Federal officials have arrested a man in Washington state on suspicion of plotting a mass shooting targeting Hispanic people in Florida, court documents filed Monday revealed.
Maryland resident Eric Lin, 35, wanted to kill as many Hispanic people as he could in Miami and elsewhere, an FBI agent said in a sworn affidavit filed Monday with the Southern District of Florida.
Lin made his threats in a long series of Facebook messages to an unnamed individual that were provided to law enforcement. The missives were packed with racial and ethnic slurs, praise for Adolf Hitler, threats of sexual violence, genocide and cannibalism.
Lin joins a growing number of men arrested for allegedly plotting mass shootings across the country after the early August massacres in El Paso, Texas, and Dayton, Ohio, where back-to-back shootings left more than 30 dead.
Disturbing excerpts of the messages show that Lin allegedly threatened to rape and murder the unnamed individual along with the person’s family before targeting “all Hispanics” and other ethnic groups. He heaped praise on the Trump administration for supporting what he called a “race war.”
“I Thank God everyday President Donald John Trump is President,” Lin allegedly wrote.
The person who received the messages over a span of about three months said Lin frequented the restaurant where they worked. In one message, Lin allegedly sent a composite image of his face and that of Hitler. The messages totaled about 150 pages when downloaded and printed.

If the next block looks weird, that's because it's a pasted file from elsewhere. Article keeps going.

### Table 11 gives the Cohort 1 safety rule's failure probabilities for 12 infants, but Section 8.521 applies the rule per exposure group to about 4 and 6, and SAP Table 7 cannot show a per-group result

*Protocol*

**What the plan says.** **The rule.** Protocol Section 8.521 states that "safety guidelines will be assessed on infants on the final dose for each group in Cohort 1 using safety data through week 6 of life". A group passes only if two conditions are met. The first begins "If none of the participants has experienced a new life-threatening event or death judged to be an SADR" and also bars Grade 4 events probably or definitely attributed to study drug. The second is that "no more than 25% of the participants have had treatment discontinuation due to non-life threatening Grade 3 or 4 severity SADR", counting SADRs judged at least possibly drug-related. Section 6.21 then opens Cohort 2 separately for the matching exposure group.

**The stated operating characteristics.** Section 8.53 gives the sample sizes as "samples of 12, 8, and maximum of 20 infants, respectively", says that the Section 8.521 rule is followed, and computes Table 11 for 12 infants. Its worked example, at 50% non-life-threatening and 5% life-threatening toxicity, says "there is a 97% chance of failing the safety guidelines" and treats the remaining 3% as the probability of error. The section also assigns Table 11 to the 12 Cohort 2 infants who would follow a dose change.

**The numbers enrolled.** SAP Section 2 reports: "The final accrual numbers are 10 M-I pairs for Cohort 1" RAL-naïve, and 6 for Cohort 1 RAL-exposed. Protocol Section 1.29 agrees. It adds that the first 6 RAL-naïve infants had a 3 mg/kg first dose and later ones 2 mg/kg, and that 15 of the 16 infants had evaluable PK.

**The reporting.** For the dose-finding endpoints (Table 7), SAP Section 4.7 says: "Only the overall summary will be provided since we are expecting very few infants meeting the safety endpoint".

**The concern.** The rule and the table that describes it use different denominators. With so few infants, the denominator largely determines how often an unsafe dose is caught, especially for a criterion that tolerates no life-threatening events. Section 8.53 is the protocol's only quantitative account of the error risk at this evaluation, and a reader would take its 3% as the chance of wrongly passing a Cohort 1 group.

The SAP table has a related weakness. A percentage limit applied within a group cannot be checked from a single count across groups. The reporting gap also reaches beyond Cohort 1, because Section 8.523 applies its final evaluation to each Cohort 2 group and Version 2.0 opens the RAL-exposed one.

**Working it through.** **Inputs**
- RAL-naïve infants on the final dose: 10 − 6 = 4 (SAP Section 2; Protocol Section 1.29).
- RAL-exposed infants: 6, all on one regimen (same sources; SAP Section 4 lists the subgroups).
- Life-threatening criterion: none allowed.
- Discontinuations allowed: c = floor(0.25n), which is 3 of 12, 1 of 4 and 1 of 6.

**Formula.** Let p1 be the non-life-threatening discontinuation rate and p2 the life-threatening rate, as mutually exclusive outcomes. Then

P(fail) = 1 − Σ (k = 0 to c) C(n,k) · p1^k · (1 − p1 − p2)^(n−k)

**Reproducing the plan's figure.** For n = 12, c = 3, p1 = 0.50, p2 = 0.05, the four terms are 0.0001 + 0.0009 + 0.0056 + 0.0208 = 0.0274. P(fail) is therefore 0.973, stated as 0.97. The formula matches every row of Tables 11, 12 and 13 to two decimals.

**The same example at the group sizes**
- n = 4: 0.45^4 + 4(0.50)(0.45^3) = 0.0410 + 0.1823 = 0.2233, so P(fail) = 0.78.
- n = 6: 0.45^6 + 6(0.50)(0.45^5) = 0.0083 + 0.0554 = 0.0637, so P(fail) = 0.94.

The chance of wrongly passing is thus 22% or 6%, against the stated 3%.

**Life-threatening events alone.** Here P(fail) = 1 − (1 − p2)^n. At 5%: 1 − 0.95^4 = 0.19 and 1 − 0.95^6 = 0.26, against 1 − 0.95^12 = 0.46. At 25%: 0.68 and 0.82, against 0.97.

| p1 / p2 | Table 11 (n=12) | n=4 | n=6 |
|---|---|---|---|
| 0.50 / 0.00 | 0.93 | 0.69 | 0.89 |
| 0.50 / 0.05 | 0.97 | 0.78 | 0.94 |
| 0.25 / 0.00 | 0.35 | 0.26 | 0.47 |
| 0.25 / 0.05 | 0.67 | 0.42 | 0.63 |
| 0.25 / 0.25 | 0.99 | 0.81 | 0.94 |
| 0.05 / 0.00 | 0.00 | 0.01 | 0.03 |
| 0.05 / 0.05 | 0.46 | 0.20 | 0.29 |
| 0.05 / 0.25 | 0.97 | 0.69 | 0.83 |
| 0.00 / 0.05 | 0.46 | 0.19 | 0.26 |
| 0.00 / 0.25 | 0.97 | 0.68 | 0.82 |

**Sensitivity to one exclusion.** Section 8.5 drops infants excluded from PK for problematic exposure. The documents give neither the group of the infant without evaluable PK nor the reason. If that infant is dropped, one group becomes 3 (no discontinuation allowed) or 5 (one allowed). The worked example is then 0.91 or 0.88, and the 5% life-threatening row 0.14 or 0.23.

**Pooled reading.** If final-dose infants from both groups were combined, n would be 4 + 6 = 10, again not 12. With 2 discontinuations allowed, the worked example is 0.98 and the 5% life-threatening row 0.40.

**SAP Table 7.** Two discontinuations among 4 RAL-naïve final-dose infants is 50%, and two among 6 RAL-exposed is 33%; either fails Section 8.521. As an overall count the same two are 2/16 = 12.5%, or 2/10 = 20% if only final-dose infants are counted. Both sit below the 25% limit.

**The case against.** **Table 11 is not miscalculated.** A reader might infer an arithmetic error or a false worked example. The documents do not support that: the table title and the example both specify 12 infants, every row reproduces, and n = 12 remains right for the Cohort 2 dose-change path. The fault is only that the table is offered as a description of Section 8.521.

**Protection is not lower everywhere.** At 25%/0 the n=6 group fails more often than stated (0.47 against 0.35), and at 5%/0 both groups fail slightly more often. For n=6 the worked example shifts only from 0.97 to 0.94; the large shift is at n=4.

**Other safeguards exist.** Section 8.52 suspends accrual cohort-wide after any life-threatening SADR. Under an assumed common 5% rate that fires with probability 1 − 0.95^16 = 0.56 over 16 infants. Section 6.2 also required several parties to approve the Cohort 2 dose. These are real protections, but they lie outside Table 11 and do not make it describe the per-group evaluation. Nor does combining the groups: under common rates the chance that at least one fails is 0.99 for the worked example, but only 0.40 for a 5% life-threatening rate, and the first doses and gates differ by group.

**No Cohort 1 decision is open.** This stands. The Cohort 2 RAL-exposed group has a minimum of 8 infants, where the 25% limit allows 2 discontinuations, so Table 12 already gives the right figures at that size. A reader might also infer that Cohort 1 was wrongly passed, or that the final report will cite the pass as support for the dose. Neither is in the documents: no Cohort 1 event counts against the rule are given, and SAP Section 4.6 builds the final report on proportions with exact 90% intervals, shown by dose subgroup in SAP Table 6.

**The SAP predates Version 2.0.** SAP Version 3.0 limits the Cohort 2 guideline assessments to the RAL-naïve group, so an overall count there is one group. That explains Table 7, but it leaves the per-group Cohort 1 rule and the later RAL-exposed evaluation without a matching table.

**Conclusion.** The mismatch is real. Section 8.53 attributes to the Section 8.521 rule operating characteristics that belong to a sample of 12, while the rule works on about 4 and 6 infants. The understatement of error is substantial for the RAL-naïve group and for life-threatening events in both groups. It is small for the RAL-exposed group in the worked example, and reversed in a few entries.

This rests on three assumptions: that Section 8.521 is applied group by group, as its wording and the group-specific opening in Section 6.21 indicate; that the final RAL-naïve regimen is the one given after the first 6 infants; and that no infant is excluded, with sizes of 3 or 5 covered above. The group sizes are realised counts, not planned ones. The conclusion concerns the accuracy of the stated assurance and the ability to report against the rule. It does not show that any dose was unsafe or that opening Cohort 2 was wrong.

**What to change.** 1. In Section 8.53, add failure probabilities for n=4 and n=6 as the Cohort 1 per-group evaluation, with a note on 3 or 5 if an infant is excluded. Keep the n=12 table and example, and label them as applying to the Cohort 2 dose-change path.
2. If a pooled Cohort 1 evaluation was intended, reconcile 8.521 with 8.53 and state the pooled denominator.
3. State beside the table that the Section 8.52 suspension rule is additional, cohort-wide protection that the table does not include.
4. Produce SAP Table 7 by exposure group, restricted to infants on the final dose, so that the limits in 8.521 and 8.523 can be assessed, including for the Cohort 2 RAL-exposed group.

Another man, Thomas Matthew McVicker, 38, was also arrested last week for allegedly plotting to open fire in an unspecified Memphis church before killing himself. McVicker’s mother claims her son is on medication for schizophrenia, an FBI agent said in a sworn affidavit filed on Friday with the Southern District of Alabama.
Agents were tipped off by a friend of McVicker’s in Alabama, who said the suspect had been talking about “shooting a church up” and slitting a pastor’s throat with a knife.
Three other men were arrested across the country over the weekend for making similar threats of mass violence.
Brandon Wagshol, 22, was arrested in Connecticut after expressing interest in stockpiling weapons; Tristan Scott Wix, 25, was arrested in Florida after telling his girlfriend “a good 100 kills would be nice”; and James Patrick Reardon, 20, was arrested in Ohio after threatening a Jewish community center.
Another man, 19-year-old Farhan Sheikh, was charged with threatening to kill people inside a Chicago abortion clinic in an Aug. 23 attack.